When God Changes Your Plans

Dietrich Bonhoeffer observed, “We must be ready to allow ourselves to be interrupted by God. God will be constantly crossing our paths and canceling our plans.” This was the lesson that David learned when he initially had it in mind to build a temple for God.

If you have been paying attention, you probably noticed that this is the third time this story has been told. The first was in 1 Chronicles 17, which described David’s experience. The second occurrence is 1 Chronicles 22, where David recounts these events to his son Solomon. In today’s passage, David tells the story to “all the officials of Israel . . . the officers over the tribes, the commanders of the divisions in the service of the king, the commanders of thousands and commanders of hundreds, and the officials in charge of all the property and livestock belonging to the king and his sons, together with the palace officials, the warriors and all the brave fighting men” (v. 1).

Since this is a story about how David misread God’s intent, you might think that the author would want to keep it under wraps. Why let everyone know that David was wrong? But there is much more to this story than David’s mistaken idea. Ultimately it is a story about God’s faithfulness. The Lord set aside David’s plan because He had a better plan of His own.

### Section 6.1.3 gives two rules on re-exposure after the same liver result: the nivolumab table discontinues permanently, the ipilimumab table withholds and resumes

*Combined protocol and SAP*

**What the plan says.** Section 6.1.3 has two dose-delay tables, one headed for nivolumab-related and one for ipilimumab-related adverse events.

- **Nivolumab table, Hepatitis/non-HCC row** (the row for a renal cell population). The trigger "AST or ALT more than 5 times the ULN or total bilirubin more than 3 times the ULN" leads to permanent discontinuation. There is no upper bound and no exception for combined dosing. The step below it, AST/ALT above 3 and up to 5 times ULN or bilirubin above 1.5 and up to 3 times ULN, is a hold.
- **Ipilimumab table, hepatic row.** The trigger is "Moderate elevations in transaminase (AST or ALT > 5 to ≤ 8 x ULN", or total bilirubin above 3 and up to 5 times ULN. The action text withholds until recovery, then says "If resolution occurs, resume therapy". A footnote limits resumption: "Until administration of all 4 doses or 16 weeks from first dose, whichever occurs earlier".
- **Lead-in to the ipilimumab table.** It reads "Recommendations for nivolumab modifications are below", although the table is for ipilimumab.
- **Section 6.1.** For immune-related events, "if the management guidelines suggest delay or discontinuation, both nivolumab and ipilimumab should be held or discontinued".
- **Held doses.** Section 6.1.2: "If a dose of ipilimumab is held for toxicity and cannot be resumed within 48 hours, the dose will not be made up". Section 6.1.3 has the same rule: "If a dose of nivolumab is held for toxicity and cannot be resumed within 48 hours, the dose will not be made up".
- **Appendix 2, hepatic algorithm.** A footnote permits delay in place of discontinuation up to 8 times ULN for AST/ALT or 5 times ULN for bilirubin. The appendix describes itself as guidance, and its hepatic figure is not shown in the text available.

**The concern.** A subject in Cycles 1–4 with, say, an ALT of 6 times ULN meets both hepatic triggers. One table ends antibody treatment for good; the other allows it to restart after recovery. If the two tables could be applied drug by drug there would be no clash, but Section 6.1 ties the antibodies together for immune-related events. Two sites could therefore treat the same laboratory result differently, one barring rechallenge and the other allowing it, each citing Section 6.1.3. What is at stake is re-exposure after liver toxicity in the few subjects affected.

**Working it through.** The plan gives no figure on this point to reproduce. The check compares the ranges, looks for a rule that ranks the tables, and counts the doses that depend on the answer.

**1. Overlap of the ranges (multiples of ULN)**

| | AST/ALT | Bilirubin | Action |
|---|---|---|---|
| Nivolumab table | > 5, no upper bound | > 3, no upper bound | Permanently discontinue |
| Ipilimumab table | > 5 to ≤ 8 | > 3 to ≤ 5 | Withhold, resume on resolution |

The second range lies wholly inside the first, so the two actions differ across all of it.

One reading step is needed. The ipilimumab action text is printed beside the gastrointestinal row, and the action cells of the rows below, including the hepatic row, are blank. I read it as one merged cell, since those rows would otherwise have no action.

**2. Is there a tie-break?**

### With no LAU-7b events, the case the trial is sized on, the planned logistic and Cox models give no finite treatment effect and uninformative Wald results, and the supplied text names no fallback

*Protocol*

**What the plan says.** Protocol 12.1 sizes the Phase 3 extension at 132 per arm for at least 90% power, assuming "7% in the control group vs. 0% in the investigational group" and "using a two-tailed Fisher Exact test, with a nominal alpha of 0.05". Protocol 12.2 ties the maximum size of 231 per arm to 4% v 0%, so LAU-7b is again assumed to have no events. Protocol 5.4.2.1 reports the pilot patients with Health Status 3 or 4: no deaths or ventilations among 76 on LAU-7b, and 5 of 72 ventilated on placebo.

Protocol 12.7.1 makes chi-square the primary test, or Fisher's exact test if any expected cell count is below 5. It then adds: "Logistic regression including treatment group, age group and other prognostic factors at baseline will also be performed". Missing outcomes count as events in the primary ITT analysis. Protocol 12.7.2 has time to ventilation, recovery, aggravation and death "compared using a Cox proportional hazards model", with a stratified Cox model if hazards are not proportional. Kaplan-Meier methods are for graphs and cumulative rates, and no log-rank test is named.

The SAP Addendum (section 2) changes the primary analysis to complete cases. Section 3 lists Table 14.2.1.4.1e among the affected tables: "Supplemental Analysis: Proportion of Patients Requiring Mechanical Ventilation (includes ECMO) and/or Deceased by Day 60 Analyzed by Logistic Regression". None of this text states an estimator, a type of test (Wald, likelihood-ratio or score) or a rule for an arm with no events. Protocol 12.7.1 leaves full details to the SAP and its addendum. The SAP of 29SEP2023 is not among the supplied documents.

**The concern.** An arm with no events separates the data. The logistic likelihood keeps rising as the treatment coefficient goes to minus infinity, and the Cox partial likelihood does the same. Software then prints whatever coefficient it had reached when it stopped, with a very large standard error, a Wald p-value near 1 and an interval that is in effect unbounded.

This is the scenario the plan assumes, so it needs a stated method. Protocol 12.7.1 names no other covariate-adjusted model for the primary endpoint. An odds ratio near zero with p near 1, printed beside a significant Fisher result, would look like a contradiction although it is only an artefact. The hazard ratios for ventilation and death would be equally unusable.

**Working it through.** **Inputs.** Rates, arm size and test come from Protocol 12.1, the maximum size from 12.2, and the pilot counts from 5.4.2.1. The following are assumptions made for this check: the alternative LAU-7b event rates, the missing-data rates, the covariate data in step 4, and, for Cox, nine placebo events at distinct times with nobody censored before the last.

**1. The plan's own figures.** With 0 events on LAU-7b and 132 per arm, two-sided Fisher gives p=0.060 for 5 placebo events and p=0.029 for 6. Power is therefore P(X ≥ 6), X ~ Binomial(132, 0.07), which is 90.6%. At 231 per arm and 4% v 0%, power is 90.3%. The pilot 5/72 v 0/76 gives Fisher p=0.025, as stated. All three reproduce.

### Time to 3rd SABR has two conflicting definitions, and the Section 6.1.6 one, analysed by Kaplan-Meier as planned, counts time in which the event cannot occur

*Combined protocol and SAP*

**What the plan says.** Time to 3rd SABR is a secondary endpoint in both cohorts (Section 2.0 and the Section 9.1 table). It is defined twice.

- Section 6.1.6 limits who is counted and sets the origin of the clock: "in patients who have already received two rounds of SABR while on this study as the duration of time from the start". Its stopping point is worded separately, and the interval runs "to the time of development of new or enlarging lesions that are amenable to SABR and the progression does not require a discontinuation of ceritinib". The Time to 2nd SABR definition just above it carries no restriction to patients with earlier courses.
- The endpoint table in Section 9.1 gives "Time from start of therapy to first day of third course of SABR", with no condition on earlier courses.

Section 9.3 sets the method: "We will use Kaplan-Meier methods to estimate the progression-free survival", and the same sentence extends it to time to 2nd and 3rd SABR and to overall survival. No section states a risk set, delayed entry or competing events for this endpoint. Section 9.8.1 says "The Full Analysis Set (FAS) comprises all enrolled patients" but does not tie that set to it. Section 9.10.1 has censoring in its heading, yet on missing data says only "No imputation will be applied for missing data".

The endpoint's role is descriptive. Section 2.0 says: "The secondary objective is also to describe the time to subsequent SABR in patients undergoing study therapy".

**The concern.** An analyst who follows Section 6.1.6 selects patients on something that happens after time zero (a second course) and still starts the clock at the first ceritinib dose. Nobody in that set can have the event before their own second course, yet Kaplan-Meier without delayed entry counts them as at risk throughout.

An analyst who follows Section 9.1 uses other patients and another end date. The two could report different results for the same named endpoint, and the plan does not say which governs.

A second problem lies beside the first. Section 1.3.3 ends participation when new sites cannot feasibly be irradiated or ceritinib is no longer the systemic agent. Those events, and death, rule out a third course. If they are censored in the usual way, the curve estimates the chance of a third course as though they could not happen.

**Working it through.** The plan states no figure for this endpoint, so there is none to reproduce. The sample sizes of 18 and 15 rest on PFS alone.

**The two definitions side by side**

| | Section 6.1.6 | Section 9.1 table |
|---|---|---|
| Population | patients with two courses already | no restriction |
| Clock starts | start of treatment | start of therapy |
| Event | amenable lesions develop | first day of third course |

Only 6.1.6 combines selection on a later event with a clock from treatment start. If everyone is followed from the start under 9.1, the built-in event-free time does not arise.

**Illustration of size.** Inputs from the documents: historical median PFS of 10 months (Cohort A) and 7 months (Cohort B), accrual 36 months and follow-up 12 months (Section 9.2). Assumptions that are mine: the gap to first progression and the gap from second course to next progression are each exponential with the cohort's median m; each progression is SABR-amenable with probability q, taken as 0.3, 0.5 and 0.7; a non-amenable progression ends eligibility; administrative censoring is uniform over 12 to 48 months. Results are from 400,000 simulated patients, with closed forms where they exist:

The reason David’s story is repeated in 1 Chronicles is not to highlight the king’s mistake but to underscore God’s promise and Solomon’s responsibility. The Chronicler does this to remind the returned exiles of their obligation to God. The covenant made with David included a condition that Solomon did not meet (vv. 7–9). The return of God’s people to Jerusalem and the rebuilding of the temple were evidence of God’s grace.

Apply the Word

This account of David’s charge to his son Solomon was more than a glance back at a greater time. It was a reminder of God’s enabling power. Does your church look back to a golden age when things seemed to be better? Instead of seeing it as a record of what you have lost, try to view it as measure of what God can do today.

BY John Koessler, Chair and Professor of Pastoral Studies

John Koessler serves as chair and professor in the division of applied theology and church ministry at the Moody Bible Institute in Chicago, Illinois. He is married to Jane and has two sons, Drew and Jarred. John is the author of The Radical Pursuit of Rest (InterVarsity), The Surprising Grace of Disappointment (Moody) and True Discipleship (Moody). John has written several other books and articles and serves as a contributing editor for Today in the Word.

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